children, displaced for a fourth time, this time from Rafah.


This woman says, "My brother arrived from Rafah three days ago after being forcibly displaced. We don't know where he is. His wife, his five children,

they didn't have any connections to anyone."

This is how Gazans are forced to search for their loved ones, little equipment, using their bare hands against the constant backdrop of Israeli

drones overhead. Another Israeli strike in (INAUDIBLE) by UNRWA school caused the fire which engulfed the buildings. There, too, the displaced

became the victims.

U.N. staff collect human remains from the schoolyard. The daily search for a safety that does not exist continues as hundreds of thousands leave

Rafah, moved on yet again by the Israeli military, some setting up tents in cleared areas. Others returning to what's left of their homes.

"We're returning to our destroyed homes in Khan Younis," this man says, "where there's no shelter or basic necessities, no water or electricity or

even a house to shelter in."

For the residents of Gaza, it is a constant battle to find the next meal, clean water and a place to sleep and a desperate hope to survive the night

-- Paula Hancocks, CNN, Abu Dhabi.


HILL: As Israel renews fighting across the enclave and these hostage ceasefire negotiations appear to be lagging, I want to get a closer look at

what is happening there. CNN's Jeremy Diamond, joining us from Jerusalem.

So Jeremy, let's start first with what we're seeing in terms of Rafah. U.S. officials noting the amassing of troops around the border city there.

Is there any further clarification today about what, when, how this offensive could in fact happen, the status?

JEREMY DIAMOND, CNN CORRESPONDENT: No, there is not. I mean, all we have heard from Israeli officials so far is bluster and defiance in the face of

those threats by the United States.

And the president directly to withhold further arms shipments if Israel moves forward with an all-out ground offensive. We have heard that the U.S.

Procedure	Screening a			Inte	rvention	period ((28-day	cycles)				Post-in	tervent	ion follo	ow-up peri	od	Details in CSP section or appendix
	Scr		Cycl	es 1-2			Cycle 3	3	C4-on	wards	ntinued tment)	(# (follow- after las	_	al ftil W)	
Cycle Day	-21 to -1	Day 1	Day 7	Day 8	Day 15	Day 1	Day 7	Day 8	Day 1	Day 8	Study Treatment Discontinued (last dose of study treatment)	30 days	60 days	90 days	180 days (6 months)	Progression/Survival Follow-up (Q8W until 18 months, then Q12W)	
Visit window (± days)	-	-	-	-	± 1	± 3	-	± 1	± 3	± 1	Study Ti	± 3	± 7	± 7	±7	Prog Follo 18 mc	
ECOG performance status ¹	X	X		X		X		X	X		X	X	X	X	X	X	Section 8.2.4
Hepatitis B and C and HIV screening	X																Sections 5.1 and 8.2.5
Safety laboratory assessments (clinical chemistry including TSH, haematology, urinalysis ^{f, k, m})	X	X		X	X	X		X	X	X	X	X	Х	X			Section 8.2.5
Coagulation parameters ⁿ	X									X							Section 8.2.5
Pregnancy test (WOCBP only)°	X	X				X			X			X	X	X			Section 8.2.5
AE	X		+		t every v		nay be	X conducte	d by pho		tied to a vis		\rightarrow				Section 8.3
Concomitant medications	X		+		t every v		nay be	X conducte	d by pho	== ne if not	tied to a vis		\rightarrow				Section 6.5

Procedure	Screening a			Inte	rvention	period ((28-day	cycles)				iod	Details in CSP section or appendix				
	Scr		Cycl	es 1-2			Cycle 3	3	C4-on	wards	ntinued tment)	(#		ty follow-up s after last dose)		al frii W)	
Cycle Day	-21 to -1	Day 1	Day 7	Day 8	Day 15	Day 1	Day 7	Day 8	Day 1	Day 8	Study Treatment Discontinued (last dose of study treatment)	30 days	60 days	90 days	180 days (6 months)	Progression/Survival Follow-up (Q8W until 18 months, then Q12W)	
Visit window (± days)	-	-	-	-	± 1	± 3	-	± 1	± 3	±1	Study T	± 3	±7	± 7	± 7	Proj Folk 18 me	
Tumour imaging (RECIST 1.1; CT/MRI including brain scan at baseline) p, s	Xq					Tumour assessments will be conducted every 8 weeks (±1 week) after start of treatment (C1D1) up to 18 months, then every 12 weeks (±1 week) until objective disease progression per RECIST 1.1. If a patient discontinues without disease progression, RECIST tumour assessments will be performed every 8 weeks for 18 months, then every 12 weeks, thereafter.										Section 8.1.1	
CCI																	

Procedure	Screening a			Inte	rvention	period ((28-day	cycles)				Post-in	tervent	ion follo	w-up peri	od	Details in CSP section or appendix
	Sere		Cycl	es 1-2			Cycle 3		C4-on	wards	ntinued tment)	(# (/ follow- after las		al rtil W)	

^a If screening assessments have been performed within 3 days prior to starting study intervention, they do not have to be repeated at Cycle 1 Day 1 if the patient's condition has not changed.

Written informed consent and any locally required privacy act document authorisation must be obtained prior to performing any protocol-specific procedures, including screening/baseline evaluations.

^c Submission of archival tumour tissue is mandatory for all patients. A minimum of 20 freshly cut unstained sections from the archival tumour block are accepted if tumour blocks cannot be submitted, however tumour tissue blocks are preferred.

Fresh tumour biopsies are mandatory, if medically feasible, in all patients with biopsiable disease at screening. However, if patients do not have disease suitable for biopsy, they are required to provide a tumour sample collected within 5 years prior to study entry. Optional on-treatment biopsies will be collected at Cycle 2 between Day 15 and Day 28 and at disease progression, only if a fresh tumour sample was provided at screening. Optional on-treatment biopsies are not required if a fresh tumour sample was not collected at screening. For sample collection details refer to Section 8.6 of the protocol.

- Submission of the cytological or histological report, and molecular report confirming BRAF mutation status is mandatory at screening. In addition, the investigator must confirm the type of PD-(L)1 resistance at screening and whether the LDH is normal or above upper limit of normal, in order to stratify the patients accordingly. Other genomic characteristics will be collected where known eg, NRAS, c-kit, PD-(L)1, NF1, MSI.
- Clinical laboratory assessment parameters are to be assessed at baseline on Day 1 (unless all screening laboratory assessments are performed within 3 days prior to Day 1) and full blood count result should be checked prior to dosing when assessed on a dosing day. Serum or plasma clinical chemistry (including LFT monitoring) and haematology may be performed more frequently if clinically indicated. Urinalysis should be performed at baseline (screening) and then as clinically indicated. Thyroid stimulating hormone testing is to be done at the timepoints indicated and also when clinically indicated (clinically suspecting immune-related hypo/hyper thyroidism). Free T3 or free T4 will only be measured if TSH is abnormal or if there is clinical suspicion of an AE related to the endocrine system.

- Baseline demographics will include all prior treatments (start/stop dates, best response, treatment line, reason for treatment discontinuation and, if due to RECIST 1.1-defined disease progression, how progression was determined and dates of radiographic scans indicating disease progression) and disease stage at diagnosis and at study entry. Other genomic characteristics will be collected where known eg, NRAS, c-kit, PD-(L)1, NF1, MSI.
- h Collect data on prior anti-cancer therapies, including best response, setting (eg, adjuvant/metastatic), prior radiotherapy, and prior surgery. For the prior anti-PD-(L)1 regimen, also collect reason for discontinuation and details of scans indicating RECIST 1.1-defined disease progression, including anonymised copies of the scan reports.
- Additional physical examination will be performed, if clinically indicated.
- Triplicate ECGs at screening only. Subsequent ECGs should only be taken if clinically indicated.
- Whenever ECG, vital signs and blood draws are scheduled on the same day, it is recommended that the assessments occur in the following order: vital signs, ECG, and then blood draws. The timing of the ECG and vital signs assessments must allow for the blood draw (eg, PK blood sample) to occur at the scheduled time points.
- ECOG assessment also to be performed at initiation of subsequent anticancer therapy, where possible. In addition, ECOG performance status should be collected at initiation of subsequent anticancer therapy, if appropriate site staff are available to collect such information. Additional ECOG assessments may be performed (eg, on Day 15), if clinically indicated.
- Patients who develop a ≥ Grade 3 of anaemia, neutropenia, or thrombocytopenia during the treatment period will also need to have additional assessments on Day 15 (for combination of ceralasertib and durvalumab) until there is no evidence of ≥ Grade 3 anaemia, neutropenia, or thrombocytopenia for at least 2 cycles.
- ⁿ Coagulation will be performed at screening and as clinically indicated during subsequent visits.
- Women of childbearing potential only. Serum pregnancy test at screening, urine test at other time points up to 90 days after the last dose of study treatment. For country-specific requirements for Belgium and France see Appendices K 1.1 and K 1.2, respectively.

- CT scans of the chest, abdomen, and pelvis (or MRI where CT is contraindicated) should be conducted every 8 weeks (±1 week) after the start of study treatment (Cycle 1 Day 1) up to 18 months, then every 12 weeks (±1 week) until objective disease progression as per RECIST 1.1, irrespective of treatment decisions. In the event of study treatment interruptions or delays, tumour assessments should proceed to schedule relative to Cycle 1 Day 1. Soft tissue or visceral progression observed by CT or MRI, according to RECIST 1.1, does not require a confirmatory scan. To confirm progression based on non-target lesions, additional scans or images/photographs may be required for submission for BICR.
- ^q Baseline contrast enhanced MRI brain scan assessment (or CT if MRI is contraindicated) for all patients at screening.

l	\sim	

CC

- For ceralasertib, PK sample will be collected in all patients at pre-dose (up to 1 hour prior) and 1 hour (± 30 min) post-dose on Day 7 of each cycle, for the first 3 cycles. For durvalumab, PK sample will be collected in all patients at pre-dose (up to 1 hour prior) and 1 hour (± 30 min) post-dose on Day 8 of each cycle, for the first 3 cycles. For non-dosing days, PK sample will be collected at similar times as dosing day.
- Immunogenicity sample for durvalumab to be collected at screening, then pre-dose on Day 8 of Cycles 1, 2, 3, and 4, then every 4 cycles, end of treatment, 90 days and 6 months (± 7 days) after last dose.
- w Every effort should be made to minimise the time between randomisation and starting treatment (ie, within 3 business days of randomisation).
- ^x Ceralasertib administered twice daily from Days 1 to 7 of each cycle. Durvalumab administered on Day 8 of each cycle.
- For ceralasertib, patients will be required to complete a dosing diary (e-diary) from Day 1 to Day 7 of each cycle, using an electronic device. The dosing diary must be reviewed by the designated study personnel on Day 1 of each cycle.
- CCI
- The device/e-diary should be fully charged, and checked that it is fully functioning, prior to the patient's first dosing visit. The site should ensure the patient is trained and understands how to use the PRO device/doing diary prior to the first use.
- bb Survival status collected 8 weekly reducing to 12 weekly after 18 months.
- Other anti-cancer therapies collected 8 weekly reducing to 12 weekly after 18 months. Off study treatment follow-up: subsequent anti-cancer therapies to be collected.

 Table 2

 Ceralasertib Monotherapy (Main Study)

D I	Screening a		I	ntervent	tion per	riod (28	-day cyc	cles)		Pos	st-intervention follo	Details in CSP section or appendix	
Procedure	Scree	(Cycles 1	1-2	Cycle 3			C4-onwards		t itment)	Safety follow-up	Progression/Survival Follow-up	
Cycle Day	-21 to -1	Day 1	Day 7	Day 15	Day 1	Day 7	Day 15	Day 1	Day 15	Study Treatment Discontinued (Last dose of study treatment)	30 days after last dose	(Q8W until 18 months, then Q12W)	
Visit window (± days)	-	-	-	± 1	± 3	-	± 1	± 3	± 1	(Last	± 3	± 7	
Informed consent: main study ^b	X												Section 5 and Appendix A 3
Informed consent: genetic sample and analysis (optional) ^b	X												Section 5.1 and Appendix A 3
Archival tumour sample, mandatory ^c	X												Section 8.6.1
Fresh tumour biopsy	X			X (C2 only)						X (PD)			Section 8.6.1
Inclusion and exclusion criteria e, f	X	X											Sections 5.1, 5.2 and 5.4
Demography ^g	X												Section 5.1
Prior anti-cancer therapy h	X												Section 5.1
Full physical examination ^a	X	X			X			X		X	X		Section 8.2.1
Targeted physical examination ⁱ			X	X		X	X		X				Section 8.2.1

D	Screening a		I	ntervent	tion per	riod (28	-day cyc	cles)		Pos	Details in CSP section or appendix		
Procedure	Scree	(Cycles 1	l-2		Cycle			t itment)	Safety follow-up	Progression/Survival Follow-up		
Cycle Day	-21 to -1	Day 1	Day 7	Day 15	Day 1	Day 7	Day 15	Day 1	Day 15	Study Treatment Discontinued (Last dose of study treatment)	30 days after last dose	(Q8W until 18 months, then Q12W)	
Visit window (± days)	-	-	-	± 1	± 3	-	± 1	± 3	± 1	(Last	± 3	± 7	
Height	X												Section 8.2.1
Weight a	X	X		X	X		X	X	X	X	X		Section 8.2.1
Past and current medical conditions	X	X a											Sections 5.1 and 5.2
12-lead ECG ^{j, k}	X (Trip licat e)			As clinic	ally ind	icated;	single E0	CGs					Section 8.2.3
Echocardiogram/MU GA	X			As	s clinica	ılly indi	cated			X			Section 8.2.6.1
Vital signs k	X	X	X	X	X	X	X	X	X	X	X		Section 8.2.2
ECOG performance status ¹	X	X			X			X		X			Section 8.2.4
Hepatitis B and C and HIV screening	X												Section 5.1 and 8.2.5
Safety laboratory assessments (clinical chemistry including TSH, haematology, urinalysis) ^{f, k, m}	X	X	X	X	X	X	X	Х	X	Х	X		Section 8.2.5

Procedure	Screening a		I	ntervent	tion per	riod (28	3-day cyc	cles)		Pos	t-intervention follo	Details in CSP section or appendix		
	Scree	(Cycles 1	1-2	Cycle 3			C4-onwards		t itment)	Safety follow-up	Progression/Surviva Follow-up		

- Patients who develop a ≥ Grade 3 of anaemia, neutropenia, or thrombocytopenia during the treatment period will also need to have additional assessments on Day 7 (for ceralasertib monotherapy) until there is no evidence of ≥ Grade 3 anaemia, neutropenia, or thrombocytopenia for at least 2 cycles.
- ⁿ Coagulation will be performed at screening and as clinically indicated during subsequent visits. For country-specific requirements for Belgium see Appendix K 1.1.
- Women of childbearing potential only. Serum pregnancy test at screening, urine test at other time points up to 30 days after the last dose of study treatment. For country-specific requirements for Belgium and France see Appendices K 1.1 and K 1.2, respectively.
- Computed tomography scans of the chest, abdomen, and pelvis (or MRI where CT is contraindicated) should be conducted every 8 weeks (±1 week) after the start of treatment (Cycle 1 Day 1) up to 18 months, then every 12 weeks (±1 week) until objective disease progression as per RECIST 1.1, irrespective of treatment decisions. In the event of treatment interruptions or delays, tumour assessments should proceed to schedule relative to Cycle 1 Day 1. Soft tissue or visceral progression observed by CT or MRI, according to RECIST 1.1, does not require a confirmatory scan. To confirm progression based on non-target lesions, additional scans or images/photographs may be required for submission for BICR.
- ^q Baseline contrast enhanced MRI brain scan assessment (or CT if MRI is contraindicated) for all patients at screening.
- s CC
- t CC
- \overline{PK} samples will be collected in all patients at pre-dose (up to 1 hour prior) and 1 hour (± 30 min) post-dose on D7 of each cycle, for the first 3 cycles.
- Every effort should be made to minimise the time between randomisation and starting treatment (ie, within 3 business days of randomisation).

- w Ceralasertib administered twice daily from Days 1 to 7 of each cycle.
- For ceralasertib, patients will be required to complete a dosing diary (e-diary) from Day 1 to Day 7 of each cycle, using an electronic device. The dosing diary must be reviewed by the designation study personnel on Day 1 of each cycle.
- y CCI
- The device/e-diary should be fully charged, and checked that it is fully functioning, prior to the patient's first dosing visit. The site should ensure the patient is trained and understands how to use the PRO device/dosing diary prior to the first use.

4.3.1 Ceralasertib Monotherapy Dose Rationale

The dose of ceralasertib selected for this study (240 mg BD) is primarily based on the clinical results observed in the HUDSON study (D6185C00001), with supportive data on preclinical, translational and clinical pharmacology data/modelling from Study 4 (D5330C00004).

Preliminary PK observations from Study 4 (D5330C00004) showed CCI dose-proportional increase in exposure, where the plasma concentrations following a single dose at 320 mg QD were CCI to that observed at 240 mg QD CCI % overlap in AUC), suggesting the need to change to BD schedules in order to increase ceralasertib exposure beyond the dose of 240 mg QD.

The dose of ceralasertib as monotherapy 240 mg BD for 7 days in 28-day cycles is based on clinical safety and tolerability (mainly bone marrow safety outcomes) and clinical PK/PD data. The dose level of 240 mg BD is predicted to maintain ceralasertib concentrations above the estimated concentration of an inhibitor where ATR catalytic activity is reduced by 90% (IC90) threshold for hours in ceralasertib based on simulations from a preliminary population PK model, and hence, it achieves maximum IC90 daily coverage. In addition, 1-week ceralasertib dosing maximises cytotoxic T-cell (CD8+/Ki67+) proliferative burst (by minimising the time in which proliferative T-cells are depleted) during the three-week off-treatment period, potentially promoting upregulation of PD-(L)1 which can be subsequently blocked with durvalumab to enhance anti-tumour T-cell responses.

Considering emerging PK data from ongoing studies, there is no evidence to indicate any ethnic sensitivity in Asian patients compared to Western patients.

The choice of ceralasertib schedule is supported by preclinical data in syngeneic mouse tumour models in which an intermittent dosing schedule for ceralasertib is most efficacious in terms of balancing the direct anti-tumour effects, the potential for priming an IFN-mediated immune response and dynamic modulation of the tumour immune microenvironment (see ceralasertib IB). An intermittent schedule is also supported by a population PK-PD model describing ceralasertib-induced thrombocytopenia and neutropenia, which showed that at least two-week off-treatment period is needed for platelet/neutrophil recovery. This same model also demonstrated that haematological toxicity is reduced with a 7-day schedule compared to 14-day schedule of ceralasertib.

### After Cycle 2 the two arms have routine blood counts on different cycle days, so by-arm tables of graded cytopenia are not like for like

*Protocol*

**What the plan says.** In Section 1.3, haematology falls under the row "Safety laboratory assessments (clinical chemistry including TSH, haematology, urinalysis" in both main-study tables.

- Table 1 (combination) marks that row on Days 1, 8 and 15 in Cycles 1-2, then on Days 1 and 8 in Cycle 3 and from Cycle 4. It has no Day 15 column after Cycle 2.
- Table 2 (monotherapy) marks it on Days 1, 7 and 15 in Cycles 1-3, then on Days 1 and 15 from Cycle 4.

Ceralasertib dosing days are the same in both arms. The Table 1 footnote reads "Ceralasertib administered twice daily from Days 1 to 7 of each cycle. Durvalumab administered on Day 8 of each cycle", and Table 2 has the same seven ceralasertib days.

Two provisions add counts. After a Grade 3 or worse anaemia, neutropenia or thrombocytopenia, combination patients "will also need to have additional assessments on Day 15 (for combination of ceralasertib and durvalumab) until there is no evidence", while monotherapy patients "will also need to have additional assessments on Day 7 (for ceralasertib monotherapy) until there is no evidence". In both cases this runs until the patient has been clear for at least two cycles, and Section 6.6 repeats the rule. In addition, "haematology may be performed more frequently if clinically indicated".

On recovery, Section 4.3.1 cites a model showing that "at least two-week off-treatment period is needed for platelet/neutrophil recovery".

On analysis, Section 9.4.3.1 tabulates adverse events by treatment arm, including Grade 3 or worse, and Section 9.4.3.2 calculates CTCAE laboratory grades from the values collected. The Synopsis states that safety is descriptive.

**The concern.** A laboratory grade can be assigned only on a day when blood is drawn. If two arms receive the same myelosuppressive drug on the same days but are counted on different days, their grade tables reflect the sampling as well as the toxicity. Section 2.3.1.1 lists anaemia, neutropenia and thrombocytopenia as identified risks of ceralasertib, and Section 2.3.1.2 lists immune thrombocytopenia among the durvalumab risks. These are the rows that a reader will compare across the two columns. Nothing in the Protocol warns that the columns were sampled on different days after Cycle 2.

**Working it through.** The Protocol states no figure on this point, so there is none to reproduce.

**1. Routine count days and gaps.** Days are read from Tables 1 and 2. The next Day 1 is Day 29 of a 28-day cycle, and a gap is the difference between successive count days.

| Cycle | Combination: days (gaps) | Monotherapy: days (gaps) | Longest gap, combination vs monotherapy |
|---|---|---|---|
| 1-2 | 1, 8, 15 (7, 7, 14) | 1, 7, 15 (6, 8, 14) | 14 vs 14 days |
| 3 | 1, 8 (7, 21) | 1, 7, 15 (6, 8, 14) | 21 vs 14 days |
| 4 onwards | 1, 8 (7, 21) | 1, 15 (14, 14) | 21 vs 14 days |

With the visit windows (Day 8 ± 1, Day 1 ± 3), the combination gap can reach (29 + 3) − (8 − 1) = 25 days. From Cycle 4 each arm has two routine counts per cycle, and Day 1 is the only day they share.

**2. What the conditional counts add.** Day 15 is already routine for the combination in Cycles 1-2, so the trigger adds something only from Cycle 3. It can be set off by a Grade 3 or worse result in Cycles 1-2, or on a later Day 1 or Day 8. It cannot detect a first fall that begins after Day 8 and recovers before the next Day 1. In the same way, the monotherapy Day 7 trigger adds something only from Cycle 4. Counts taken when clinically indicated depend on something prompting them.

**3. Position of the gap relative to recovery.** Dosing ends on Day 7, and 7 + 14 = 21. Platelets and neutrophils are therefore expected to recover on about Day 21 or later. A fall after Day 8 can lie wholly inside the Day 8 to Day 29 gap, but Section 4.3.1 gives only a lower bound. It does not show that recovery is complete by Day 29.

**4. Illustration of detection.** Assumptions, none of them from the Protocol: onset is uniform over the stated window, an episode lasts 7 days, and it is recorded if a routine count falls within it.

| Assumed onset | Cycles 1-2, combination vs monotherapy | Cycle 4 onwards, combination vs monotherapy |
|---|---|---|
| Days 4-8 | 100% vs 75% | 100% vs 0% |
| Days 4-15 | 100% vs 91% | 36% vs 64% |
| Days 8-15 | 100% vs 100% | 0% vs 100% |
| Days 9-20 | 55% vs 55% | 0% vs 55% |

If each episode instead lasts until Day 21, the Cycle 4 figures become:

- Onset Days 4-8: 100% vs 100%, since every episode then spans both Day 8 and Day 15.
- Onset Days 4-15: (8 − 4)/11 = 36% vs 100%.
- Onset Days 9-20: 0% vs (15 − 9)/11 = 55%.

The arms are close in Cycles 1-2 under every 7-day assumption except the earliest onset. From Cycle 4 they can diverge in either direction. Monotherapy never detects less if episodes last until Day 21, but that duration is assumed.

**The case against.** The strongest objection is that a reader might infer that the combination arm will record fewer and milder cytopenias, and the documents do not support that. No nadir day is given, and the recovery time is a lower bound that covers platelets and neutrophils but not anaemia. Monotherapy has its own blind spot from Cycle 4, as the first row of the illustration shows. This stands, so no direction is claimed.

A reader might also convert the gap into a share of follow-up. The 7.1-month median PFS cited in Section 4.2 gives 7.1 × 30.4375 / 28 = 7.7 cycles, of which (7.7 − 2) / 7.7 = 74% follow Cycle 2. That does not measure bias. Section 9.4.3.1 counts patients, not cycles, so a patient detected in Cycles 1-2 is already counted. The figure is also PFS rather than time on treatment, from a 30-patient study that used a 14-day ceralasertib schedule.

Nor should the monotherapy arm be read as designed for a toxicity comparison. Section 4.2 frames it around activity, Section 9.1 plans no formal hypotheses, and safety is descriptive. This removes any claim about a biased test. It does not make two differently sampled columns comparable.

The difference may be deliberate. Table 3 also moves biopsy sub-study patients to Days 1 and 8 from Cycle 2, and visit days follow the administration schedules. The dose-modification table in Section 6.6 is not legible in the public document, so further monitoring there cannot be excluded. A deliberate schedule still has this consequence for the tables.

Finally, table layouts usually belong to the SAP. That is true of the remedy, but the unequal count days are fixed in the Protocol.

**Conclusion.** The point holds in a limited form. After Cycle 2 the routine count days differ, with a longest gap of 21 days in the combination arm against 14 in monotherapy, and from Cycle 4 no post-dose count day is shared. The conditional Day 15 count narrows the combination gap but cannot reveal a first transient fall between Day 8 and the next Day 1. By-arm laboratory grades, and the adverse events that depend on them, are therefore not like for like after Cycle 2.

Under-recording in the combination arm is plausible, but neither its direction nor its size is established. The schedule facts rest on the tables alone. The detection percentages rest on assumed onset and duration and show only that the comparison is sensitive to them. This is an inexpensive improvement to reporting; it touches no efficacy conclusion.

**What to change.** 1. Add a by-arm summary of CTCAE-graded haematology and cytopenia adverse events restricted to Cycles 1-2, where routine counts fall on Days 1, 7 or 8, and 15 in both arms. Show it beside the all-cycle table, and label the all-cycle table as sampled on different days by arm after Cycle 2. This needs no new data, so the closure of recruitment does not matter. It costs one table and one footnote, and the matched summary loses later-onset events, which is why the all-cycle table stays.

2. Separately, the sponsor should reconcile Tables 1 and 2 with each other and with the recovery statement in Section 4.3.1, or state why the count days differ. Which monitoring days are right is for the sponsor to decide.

and Israel are planning to hold further consultations on Rafah.

And as you just mentioned, we're reporting that, according to U.S. officials, that there are sufficient Israeli forces now amassed to carry

out that all-out ground offensive. But we don't know if and when it will come.

What we are witnessing, though, is an offensive in Rafah that is taking place. But it is taking place in stages and in a limited way. We have

watched as initially Israeli tanks and troops moved in a little over a week ago, to eastern Rafah, the Rafah border crossing in particular.

They then issued further evacuation notices slightly further west. And Israeli troops have been slowly moving in that same direction. But we don't

know yet whether this Rafah offensive will simply continue in that manner or if there will be a day, where we suddenly see a massive, all-out

offensive into the central part of the city.

The most densely populated areas that are raising the biggest concerns among U.S. officials. In the meantime, though, what we are seeing is the

mass displacement of Palestinian people who are living in Rafah.

Many of them already displaced multiple times from other parts of the Gaza Strip. The U.N.'s main agency in Gaza now estimates that nearly 0.5 million

people have fled Rafah for areas further north.

We are seeing them arriving in areas like the al-Mawasi expanded humanitarian zone, which includes that kind of coastal sandy area of al-

Mawasi as well as now western Khan Younis, which has been decimated by months of Israeli military operations.

And bombing there, as well as fighting, of course, between Israeli forces and Hamas militants and parts of central Gaza. But the people who are